The CH-53E is a follow-on for its predecessor, the CH-53D. Improvements include the addition of a third engine to give the aircraft the ability to lift the majority of the Fleet Marine Force's equipment, a dual point cargo hook system, improved main rotor blades, and composite tail rotor blades. A dual digital automatic flight control system and engine anti-ice system give the aircraft an all-weather capability. The helicopter seats 37 passengers in its normal configuration and has provisions to carry 55 passengers with centerline seats installed. With the dual point hook systems, it can carry external loads at increased airspeeds due to the stability achieved with the dual point system.
Derived from an engineering change proposal to the twin-engine CH-53D helicopter, the CH-53E has consistently proven its worth to the Fleet commanders with its versatility and range. With four and one half hours' endurance, the Super Stallion can move more equipment over rugged terrain in bad weather and at night. During Operation Eastern Exit two CH-53Es launched from amphibious ships and flew 463 nautical miles (532.45 miles) at night, refueling twice enroute, to rescue American and foreign allies from the American Embassy in the civil war-torn capital of Mogadishu, Somalia in January of 1990. Two CH-53Es rescued Air Force Capt. Scott O'Grady in Bosnia in June 1995.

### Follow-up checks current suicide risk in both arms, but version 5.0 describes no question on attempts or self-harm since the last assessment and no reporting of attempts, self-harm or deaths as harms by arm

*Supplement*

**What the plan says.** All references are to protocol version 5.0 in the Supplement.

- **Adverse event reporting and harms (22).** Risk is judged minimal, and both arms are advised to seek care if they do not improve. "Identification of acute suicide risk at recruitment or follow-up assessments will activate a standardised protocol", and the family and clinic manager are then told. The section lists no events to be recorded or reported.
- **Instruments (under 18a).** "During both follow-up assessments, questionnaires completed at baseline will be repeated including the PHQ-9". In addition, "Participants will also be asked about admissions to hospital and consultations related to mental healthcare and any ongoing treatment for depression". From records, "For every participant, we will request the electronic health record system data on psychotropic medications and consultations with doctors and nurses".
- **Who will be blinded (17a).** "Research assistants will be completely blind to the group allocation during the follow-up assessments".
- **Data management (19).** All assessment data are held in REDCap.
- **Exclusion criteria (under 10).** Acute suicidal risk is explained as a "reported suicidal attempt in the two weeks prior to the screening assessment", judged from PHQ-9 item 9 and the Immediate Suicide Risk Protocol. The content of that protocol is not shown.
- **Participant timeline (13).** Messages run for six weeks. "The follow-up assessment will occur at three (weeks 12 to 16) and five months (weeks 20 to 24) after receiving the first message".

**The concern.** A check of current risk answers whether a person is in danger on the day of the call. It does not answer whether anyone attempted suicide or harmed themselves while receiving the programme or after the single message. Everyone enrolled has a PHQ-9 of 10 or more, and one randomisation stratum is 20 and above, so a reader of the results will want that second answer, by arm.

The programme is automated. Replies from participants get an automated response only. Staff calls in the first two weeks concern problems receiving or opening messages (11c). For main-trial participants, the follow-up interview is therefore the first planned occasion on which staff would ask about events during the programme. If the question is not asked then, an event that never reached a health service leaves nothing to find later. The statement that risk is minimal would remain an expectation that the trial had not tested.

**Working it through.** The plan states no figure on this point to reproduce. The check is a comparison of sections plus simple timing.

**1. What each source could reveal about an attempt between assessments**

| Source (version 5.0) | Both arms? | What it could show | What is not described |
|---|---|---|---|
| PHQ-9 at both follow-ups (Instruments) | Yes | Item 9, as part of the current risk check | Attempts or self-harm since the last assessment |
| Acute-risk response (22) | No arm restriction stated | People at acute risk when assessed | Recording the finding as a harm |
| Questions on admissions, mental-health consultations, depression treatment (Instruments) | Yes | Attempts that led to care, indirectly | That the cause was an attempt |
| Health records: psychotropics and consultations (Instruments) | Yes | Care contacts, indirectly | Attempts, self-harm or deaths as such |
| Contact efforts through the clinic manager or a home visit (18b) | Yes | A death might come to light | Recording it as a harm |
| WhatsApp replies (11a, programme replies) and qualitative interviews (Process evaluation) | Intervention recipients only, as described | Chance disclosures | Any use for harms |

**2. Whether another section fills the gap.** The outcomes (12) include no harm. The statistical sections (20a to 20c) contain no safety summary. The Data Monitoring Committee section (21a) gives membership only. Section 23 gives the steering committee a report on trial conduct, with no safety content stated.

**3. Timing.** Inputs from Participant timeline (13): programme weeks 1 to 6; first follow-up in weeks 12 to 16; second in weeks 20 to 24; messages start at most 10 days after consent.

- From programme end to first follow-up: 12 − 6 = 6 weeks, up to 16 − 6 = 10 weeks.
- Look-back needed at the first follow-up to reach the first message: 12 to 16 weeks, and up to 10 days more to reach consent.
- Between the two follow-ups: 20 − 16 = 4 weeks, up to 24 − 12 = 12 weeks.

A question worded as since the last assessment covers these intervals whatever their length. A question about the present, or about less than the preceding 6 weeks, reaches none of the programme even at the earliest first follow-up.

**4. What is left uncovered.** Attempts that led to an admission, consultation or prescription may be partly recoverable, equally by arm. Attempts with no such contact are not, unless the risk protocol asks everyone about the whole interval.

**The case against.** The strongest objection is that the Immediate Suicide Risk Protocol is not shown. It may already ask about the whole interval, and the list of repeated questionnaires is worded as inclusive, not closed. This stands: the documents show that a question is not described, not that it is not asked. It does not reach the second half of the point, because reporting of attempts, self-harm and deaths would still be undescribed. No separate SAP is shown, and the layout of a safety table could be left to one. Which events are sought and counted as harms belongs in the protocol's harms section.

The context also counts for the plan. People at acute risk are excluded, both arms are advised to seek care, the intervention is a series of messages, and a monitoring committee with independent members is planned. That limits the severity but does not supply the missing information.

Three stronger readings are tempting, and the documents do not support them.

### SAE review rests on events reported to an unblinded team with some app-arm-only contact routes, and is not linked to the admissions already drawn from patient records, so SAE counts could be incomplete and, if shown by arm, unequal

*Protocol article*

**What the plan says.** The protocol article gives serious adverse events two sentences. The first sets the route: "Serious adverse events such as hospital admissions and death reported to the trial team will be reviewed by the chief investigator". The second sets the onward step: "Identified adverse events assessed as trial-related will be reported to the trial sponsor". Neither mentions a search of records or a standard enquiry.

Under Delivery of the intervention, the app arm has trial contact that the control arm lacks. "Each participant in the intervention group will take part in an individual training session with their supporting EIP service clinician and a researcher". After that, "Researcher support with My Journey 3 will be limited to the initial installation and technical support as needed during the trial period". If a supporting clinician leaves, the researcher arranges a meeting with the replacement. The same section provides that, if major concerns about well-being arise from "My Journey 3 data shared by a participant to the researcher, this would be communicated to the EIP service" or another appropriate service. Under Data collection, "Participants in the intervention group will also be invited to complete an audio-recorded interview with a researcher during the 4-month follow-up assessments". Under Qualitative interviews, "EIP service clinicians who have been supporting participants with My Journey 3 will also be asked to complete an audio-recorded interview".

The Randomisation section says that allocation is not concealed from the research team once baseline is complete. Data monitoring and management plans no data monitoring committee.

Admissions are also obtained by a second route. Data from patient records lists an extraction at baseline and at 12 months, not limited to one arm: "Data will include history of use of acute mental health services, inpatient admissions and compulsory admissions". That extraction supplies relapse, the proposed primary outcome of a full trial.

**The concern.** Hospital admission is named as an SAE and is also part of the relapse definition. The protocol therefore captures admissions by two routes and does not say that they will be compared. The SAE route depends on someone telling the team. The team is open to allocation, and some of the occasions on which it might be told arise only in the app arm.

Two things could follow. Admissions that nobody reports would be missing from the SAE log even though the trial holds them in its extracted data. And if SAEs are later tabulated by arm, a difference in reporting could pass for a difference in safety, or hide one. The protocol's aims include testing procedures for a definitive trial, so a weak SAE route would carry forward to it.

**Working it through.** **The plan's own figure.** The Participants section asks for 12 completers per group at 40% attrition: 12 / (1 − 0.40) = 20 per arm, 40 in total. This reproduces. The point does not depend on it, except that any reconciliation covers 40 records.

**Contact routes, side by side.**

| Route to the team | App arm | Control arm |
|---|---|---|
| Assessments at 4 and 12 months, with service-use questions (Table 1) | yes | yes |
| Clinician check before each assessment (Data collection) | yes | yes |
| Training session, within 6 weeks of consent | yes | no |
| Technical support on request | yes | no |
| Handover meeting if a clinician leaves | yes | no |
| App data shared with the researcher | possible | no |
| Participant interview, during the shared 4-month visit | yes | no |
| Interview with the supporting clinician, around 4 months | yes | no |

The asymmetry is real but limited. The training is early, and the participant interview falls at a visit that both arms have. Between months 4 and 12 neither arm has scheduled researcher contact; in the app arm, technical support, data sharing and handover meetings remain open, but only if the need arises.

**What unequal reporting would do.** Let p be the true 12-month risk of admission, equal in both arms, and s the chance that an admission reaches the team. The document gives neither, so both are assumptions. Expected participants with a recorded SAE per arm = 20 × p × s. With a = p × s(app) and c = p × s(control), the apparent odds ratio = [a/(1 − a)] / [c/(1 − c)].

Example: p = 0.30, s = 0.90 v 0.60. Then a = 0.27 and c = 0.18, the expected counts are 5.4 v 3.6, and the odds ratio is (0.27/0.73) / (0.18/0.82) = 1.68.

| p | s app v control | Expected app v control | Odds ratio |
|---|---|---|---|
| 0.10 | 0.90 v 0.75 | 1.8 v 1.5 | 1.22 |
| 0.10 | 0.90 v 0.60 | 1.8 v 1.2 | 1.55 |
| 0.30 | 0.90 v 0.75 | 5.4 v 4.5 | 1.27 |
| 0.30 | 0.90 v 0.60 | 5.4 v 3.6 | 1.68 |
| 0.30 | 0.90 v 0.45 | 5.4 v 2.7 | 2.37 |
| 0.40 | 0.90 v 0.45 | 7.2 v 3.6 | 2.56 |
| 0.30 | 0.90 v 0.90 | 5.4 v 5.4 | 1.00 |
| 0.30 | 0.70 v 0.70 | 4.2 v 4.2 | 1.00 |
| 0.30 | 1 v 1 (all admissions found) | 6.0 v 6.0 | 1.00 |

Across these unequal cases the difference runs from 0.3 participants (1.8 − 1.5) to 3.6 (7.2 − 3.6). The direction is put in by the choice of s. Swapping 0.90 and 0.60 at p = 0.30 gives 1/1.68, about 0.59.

From FY 1996 through FY 1997, a Service Life Assessment Program (SLAP) was conducted to develop usage and fatigue life profile, and an Integrated Mechanical Diagnostic (IMD) system for the H-53E. FY 1998 Service Life Extension Program (SLEP) begins to correct deficiencies in aircraft dynamic components and mission systems. The effort will increase reliability, maintainability, and safety while reducing the cost of ownership. The Marine Corps Aviation Plan shows the CH-53D remaining in service through 2015. Therefore a Service Life Assessment Program (SLAP) must be conducted in order to ascertain what actions must be taken to safely operate the aircraft until it is replaced by the MV-22. The results of these efforts will be used to justify APN-5 funding of a SLEP for the CH-53D if warranted. FY 99 funding is also utilized for Phase II of the CH-53E SLEP.